Significant exercise limitations after recovery from MIS-C related myocarditis

Gur Mainzer, Merav Zucker-Toledano, Moneera Hanna, Ronen Bar-Yoseph, Einat Kodesh

Research output: Contribution to journalArticlepeer-review


Background: Myocarditis is one of the presentations of multisystemic inflammatory syndrome in children (MIS-C) following coronavirus disease 2019 (COVID-19). Although the reported short-term prognosis is good, data regarding medium-term functional capacity and limitations are scarce. This study aimed to evaluate exercise capacity as well as possible cardiac and respiratory limitations in children recovered from MIS-C related myocarditis. Methods: Fourteen patients who recovered from MIS-C related myocarditis underwent spirometry and cardiopulmonary exercise testing (CPET), and their results were compared with an age-, sex-, weight- and activity level-matched healthy control group (n = 14). Results: All participants completed the CPET with peak oxygen uptake (peak V. O 2), and the results were within the normal range (MIS-C 89.3% ± 8.9% and Control 87.9% ± 13.7% predicted V. O 2). Five post-MIS-C patients (35%) had exercise-related cardio-respiratory abnormalities, including oxygen desaturation and oxygen-pulse flattening, compared to none in the control group. The MIS-C group also had lower peak exercise saturation (95.6 ± 3.5 vs. 97.6 ± 1.1) and lower breathing reserve (17.4% ± 7.5% vs. 27.4% ± 14.0% of MVV). Conclusions: Patients who recovered from MIS-C related myocarditis may present exercise limitations. Functional assessment (e.g., CPET) should be included in routine examinations before allowing a return to physical activity in post-MIS-C myocarditis. Larger, longer term studies assessing functional capacity and focusing on physiological mechanisms are needed.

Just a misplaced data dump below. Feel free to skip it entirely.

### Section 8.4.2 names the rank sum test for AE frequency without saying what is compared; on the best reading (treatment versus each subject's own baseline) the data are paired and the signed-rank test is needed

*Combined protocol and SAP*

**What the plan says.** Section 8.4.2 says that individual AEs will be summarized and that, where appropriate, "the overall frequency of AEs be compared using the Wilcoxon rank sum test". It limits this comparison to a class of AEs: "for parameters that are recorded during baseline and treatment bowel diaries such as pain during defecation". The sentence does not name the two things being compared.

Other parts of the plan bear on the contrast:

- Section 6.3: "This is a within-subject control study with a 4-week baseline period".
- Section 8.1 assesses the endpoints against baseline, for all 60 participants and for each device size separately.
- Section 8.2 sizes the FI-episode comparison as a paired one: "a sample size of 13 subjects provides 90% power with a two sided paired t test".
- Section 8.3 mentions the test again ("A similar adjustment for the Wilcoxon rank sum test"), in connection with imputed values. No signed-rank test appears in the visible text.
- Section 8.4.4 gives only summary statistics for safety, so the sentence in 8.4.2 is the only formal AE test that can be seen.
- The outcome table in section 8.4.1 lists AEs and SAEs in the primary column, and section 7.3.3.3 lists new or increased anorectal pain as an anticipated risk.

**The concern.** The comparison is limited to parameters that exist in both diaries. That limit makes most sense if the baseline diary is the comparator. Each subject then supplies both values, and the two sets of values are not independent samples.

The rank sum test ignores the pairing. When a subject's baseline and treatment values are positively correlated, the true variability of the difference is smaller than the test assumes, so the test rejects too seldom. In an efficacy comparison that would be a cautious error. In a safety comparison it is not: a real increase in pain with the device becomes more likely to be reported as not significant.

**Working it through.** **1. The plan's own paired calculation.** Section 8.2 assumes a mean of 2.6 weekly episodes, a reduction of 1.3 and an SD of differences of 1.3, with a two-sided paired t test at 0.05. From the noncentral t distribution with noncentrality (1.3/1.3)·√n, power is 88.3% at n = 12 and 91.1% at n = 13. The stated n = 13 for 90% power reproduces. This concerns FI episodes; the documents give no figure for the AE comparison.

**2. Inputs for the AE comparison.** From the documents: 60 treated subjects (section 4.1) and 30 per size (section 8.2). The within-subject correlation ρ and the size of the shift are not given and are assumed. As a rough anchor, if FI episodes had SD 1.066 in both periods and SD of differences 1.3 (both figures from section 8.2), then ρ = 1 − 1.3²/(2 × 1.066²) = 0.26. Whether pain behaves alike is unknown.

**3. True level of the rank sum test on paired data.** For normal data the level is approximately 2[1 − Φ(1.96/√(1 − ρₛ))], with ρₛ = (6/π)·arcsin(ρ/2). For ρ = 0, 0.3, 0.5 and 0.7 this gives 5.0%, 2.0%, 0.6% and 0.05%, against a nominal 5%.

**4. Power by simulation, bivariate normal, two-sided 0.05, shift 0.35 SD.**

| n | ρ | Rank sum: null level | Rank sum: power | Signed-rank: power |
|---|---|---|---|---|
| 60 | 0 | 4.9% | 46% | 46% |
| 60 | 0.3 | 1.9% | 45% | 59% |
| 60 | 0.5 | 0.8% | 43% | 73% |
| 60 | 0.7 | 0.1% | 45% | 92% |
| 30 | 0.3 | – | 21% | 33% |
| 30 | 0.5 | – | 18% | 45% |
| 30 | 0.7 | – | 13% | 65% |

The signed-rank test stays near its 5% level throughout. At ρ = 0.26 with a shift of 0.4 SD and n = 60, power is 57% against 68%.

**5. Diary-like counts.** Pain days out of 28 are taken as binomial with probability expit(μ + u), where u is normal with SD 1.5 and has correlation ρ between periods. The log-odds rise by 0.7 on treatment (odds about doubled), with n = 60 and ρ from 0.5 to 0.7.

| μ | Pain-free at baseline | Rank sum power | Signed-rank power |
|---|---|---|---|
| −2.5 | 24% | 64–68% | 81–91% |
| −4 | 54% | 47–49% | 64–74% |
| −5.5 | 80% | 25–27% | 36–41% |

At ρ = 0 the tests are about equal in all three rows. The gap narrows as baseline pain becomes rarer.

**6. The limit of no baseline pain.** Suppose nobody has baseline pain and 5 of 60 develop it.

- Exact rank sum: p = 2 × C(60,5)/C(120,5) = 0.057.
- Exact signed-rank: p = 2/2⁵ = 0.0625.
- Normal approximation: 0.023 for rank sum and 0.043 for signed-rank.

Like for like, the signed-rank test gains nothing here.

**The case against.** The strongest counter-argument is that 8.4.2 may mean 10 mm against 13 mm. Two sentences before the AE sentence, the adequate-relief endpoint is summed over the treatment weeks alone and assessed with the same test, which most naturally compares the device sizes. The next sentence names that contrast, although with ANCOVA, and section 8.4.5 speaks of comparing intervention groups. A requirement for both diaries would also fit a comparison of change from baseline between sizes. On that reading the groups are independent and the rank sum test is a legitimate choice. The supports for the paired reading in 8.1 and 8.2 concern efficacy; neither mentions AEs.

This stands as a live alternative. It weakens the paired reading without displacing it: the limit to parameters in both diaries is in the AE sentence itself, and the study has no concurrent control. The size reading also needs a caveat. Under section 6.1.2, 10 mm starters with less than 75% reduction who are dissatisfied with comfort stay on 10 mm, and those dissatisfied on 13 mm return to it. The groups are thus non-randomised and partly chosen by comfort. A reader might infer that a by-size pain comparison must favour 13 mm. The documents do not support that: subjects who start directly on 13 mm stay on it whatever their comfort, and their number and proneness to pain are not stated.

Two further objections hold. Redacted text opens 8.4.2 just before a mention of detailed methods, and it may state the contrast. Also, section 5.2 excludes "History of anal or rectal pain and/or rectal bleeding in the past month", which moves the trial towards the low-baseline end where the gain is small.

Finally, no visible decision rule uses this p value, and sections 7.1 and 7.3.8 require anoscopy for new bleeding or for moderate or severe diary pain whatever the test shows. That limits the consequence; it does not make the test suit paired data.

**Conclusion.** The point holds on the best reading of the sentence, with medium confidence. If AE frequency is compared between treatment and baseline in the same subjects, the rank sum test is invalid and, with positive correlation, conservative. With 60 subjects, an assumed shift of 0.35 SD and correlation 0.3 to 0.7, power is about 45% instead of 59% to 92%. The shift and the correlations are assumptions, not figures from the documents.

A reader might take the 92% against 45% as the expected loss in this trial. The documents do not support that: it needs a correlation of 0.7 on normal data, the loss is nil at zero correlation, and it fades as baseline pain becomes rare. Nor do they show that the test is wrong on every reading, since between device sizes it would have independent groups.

Original languageEnglish
Number of pages6
JournalWorld Journal of Pediatrics
Early online date1 May 2023
StateE-pub ahead of print - 1 May 2023

Bibliographical note

Publisher Copyright:
© 2023, Children's Hospital, Zhejiang University School of Medicine.


  • Cardiopulmonary exercise testing
  • COVID 19
  • Hypoxemia
  • Myocarditis

ASJC Scopus subject areas

  • Pediatrics, Perinatology, and Child Health


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